Religious Education DfE Guidance


We use projects to deliver humanities subject skills and understanding. Our projects are carefully balanced and planned to be age appropriate across the years. Project maps are produced to show how each is taught, the knowledge and skills covered and links to other parts of the curriculum. It is important to us that art, music, literacy and, where appropriate, numeracy and science are linked in project teaching. So, for example, a history Romans project could include urn making in art, catapult construction in design and technology and catapult testing and measuring in maths and science. Our projects have a history and geography base so that we teach location and place knowledge, weather and climate skills and knowledge and about significant historical events, people and places in our own locality. Project time also provides further opportunities to learn about people and cultures.

Humanities Programmes of Study:


We are committed to the broadest educational offering, and that means looking beyond the National Curriculum. A very successful enrichment programme that draws upon a wide range of adult skills is offered through school trips, visiting specialists and themed days and weeks. The programme is planned throughout the year.


The impact of our curriculum will not only be measured by assessment procedures which allow us to measure outcomes against all schools nationally:

  • EYFS % of childrens achieving a ‘Good level of development’ (GLD)
  • Phonics Screening Test at the end of Year 1
  • End of KS1 % of children working towards or at the expected standard and at Greater depth in reading, writing and maths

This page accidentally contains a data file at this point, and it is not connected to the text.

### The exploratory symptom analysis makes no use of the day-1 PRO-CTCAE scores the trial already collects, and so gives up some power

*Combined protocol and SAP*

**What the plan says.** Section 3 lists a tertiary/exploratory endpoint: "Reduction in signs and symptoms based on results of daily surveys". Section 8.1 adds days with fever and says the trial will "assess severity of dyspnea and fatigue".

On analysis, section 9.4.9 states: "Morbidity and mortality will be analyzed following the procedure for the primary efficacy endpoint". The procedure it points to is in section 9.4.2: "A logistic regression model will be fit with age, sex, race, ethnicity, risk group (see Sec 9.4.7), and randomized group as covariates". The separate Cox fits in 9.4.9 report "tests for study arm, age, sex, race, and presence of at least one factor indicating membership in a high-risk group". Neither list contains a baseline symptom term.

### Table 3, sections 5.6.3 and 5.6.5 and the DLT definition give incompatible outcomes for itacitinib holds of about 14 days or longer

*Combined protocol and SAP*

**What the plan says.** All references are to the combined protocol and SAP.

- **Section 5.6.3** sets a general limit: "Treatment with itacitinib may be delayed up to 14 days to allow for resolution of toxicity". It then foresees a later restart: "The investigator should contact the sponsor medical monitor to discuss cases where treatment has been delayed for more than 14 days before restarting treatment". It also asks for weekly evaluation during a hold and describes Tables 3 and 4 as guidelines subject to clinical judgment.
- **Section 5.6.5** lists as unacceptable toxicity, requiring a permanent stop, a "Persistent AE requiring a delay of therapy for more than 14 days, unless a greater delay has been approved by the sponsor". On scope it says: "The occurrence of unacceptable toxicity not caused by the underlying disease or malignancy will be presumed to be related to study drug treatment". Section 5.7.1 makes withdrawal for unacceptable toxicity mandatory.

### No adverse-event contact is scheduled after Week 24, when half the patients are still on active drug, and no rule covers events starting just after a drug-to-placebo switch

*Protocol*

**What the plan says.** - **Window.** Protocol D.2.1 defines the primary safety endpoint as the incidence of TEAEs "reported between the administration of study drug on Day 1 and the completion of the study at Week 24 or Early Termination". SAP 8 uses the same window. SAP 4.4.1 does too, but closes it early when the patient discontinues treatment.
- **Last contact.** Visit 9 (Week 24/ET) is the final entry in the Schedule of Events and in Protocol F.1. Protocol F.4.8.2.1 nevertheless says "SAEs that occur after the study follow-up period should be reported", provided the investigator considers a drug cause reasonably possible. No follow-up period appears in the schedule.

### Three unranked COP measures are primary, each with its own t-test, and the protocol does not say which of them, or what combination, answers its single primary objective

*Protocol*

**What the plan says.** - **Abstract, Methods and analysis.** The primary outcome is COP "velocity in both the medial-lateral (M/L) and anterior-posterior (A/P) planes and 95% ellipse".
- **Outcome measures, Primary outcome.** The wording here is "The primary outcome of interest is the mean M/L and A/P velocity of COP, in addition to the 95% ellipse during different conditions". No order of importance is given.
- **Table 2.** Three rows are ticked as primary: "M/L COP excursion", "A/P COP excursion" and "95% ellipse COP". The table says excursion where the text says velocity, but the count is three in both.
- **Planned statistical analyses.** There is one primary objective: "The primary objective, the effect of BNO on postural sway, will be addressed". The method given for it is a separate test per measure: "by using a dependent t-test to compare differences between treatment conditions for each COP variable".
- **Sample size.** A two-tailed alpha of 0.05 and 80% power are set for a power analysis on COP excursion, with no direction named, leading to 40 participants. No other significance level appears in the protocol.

• End of KS2 % of children working towards or at the expected standard and at Greater depth in reading, writing and maths

But, will in fact be measured by how effectively it helps our children develop into well rounded individuals who embody our values and carry with them the knowledge, skills and attitudes which will make them lifelong learners and valuable future citizens.

Our children will be motivated by a strong sense of morality. We hope they will make decisions for the right reasons and in the best interests of our community. They will be able to decide what is right and wrong and be resilient to the influence of others. They will go out into the world and make a difference in their own life and to others.

Monitoring and Review

Governors are responsible for monitoring the way in which the school curriculum is implemented. They review each subject area during its cycle of review and development.
Governors liaise with the respective subject leaders and monitor closely the way in which these subjects are taught. In addition, a named Governor is assigned to Special Educational needs and liaises with the SEN coordinator, and monitors the ways in which additional needs are addressed.
The Headteacher is responsible for the day-to-day organisation of the curriculum, ensuring that all classes are taught the full requirements of the National Curriculum.
Subject leaders monitor the way in which their subject is taught throughout the school. They examine long-term and medium-term planning and ensure that appropriate teaching strategies are used.